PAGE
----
Sometimes you just hear some people talk so well, with so much sense and articulation, about something so relevant, that you just want to listen to them alone. Do you relate? That was me when I heard actress Parvathy Thiruvothu speak at Film Companion’s Actor’s Adda interview moderated by Anupama Chopra. The interview also featured top stars who have had some great performances over the decade, from Deepika Padukone, Ranveer Singh, Ayushmann Khurrana, Alia Bhatt, Manoj Bajpayee, Vijay Sethupathi and Vijay Deverekonda.

Most of you may know of Parvathy from her Bollywood debut – Qarib Qarib Single – opposite Irrfan Khan. I watched the film and loved her understated performance in it! But she is primarily a south-Indian actress, working in Malayalam, Tamil and Kannada cinema. She gave rather path-breaking performances just this year with Uyare – where she played an acid attack survivor – and Virus. Both films went on to get her great reviews for her performance. Her filmography includes many well-appreciated films like Take Off and Bangalore Days among many and they are absolutely brilliant. I already have a list of them in my watchlist!

The trailer of Qarib Qarib Single:

I personally love her for the sole reason that she takes immense care in the kind of scripts she chooses and doing roles that she resonates with, and not just act for the sake of acting. Many poeple do that, and while that is not wrong, I do feel like it takes some grit and determination to hold a strong ground in an industry like ours. She has even gone on to say that she will not star in a film that promotes misogynistic dialogue. Given her filmography and her views on the kind of cinema she champions, Anupama asked Parvathy about her choice to not do films that glorify misogyny of any kind.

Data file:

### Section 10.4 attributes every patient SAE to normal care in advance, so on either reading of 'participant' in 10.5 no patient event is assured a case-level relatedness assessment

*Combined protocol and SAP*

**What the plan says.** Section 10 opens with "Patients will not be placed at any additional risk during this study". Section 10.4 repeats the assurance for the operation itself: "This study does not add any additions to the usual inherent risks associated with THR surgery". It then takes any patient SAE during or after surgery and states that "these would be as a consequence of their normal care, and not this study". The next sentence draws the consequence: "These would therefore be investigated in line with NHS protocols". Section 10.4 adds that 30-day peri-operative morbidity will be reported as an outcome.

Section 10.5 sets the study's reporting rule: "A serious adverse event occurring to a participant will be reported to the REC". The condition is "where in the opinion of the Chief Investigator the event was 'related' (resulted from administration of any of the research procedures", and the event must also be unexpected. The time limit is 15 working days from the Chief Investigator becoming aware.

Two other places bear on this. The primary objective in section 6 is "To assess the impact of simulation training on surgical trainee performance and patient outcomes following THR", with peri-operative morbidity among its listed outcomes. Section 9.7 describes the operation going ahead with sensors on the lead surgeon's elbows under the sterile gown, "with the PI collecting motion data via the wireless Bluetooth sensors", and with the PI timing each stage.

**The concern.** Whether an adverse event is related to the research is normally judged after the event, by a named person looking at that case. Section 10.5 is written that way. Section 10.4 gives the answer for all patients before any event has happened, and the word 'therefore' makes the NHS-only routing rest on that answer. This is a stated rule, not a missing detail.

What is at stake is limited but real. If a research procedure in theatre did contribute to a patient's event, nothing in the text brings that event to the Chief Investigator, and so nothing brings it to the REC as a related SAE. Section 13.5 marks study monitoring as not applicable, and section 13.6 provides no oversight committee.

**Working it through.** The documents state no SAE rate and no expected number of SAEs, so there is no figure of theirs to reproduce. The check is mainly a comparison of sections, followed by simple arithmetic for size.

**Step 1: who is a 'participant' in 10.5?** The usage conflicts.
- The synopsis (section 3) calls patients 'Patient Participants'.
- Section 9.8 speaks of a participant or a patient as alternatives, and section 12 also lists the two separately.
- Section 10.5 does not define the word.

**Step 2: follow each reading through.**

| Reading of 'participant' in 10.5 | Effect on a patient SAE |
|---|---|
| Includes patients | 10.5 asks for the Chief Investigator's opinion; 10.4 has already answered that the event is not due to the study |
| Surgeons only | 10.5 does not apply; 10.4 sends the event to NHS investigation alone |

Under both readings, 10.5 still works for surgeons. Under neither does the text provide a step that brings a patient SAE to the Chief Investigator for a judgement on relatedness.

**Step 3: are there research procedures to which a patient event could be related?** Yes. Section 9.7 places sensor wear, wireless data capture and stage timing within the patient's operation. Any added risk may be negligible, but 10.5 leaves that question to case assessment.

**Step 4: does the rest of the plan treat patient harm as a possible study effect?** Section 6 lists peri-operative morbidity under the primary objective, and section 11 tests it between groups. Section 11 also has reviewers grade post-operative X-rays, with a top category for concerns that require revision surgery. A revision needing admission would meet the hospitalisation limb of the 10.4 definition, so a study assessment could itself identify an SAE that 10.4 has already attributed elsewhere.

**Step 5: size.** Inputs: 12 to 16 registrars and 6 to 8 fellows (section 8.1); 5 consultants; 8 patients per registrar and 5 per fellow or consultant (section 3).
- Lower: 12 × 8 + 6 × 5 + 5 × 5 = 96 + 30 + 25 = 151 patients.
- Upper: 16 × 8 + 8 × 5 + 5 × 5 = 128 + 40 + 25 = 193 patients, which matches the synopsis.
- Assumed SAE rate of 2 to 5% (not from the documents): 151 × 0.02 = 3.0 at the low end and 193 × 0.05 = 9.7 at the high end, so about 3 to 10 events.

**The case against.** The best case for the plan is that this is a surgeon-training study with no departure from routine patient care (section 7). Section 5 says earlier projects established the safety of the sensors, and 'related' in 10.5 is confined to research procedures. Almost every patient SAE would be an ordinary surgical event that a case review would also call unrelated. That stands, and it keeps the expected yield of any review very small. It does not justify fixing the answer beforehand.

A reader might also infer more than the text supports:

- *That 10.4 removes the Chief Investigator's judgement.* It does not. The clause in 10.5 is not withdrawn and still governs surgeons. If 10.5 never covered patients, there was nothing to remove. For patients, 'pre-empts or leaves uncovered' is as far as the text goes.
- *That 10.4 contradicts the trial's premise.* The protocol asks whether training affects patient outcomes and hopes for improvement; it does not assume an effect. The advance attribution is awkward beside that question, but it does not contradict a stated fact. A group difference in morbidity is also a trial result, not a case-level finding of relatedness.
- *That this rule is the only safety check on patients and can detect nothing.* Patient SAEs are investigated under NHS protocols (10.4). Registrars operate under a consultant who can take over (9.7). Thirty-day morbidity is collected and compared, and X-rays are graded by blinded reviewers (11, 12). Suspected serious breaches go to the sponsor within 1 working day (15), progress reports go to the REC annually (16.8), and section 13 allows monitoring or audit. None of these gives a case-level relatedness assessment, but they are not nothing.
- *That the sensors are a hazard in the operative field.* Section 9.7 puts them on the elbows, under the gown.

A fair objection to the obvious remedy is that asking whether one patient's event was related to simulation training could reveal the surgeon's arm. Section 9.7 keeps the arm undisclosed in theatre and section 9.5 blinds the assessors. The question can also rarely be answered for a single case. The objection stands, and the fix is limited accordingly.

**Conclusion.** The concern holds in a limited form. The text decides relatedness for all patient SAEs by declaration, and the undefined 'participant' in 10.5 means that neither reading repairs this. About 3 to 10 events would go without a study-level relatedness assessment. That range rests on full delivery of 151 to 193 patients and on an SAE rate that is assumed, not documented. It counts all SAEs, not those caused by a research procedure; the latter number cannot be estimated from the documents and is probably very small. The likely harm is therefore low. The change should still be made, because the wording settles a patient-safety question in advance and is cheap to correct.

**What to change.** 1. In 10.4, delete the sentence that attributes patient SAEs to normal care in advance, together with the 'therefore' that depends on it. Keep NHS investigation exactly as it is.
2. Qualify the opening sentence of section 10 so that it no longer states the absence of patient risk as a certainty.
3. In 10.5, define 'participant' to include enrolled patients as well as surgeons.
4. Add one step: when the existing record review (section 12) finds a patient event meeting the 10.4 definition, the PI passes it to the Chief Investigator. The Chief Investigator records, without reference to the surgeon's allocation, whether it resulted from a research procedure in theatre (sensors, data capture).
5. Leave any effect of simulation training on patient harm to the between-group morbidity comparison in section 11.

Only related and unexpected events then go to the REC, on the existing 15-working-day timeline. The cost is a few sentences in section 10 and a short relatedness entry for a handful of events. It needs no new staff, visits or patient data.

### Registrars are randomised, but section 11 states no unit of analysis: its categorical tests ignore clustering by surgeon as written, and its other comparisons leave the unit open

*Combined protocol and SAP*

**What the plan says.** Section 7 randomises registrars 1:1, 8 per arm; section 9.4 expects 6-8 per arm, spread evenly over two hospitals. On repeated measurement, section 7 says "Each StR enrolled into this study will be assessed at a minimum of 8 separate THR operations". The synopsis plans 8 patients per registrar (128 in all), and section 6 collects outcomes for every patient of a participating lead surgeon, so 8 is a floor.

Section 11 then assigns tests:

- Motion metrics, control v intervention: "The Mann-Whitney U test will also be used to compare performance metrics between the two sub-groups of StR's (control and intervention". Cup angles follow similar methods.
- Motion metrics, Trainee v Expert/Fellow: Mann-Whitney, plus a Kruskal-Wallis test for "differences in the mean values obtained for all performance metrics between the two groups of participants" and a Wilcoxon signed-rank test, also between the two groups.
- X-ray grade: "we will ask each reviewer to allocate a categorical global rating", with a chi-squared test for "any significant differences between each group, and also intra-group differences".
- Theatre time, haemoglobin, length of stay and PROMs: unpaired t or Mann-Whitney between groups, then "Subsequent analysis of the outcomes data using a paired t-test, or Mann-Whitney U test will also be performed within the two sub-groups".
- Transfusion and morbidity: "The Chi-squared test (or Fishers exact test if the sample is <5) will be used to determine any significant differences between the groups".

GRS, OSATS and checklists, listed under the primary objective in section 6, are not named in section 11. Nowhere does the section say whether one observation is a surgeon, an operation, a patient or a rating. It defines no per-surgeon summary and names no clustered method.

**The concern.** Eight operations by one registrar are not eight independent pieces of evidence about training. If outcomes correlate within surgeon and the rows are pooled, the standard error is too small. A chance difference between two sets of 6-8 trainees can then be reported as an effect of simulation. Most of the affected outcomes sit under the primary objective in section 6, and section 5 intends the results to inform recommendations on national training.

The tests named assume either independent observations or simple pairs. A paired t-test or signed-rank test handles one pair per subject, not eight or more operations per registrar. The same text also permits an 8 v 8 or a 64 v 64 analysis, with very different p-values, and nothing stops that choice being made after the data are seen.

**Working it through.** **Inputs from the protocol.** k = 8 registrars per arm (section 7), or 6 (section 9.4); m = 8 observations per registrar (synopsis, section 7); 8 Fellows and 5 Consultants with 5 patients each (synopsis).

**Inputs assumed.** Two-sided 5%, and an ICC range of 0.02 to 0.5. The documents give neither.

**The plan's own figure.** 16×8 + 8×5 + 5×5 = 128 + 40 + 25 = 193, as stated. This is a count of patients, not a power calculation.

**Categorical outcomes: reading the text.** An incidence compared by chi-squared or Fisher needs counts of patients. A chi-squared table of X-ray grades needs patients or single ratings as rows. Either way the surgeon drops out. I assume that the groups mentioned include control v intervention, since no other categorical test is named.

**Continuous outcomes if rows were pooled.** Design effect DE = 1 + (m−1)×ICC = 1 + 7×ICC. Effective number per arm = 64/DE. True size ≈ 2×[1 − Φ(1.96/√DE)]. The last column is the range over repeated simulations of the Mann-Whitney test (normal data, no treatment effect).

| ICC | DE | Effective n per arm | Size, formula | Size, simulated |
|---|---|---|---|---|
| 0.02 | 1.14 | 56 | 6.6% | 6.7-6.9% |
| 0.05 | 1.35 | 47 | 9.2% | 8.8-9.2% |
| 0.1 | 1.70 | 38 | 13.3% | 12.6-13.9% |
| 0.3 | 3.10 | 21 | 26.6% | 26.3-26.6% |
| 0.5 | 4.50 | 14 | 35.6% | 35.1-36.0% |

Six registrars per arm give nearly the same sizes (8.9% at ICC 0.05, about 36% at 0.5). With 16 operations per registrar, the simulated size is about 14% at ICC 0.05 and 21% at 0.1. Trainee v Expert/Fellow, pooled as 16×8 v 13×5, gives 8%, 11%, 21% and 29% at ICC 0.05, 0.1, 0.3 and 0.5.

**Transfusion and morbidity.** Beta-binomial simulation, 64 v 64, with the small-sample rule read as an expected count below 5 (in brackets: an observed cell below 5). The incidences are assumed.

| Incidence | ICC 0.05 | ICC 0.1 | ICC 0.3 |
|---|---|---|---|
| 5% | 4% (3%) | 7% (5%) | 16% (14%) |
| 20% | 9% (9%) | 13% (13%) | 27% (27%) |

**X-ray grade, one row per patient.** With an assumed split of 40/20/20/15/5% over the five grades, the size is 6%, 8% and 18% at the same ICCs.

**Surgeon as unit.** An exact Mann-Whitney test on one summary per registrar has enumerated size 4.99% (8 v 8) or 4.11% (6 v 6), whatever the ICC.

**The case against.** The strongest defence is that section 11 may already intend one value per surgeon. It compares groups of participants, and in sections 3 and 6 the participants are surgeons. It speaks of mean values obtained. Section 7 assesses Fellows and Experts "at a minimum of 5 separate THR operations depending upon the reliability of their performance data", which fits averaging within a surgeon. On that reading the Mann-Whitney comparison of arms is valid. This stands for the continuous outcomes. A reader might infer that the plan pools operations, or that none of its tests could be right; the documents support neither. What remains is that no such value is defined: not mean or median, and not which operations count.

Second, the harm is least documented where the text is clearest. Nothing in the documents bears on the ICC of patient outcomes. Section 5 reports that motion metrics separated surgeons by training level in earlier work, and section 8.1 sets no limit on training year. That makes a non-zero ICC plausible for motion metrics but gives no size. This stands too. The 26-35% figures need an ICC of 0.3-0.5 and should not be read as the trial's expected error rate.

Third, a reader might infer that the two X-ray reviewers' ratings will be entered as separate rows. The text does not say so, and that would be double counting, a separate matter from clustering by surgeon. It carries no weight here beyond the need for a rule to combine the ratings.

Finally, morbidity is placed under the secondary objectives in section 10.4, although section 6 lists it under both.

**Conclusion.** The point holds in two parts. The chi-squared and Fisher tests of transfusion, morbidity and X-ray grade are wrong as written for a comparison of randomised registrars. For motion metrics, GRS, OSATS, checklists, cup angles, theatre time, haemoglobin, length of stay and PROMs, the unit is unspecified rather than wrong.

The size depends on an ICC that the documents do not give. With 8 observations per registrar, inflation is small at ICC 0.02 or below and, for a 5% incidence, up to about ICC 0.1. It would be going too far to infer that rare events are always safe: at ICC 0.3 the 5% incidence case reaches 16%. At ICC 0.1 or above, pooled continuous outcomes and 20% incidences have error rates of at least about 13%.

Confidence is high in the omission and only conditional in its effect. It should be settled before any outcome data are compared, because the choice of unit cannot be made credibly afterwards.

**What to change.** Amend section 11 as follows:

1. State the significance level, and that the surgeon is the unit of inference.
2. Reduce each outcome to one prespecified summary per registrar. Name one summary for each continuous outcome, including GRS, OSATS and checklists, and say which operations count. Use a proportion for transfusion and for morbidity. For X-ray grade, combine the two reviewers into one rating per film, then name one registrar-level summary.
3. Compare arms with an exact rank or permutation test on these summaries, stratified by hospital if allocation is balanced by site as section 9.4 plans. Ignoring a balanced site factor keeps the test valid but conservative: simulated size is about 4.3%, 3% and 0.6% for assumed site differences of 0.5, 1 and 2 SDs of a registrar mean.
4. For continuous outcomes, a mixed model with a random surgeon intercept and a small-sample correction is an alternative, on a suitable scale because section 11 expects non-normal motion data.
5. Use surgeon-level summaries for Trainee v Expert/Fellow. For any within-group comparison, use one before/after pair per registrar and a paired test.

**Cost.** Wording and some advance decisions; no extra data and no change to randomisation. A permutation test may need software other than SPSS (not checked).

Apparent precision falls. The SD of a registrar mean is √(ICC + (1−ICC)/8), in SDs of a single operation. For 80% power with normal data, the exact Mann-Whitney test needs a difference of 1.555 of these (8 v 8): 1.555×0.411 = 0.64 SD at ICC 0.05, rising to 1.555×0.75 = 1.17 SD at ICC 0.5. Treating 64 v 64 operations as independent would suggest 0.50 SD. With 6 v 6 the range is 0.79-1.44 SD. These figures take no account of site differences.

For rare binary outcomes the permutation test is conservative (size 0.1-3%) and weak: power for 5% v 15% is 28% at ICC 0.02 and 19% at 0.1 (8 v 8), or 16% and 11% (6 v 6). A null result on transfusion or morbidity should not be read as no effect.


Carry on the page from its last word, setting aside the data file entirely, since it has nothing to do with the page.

To that she said something that makes so much sense:

It is a very fine line between reflecting what’s there in the society and showing what misogyny is, and glorifying it. It’s entirely up to the writer and director how they glorify it. When a man is being misogynistic and is being…you know…abusive, and you show that in a way that incites applause in the audience, then that’s glorification. And at the same time, if you make the audience think whether he’s done the right thing or not, then there you are collaborating with the audience. There, there is cinema, it’s a dialogue.

She was hinting at Arjun Reddy or Kabir Singh and why it was a problematic film according to her. And guys, it is not very easy to sit in the same room as someone who has worked on the film (Vijay Deverekonda, the lead actor of Arjun Reddy was also part of the interview) and explain very gracefully about the problems in the film without sugarcoating it.

And for the uninitiated, this is not the first time that the actress has spoken up about this issue. She has taken on some of the biggest names in the Malayalam film industry and stood her ground. She says that she herself is a victim of the influence of such films in the past. Now, when she has a platform like hers, she wants to be responsible in her choice of films. And I clapped for her in my heart because she just earned all my respect. We need more Parvathy’s everywhere, not just in the film industry. Don’t you agree?

And on a side note, but very importantly, her hair! What a cool hairdo, and how she carries it off so amazingly! Love it when she said that when she does a lot of movies and promotions and sees a lot of herself out there, she needs to take off and cut away from it all, chop her hair, go off social media and just live in solitude. Well, couldn’t relate more. She is who I want to be when I grow up, you guys. Can’t wait to see more of this wonderfully intelligent actress and woman on the big screen soon. Thank you for looking out for us and inspiring us, one film at a time, Parvathy!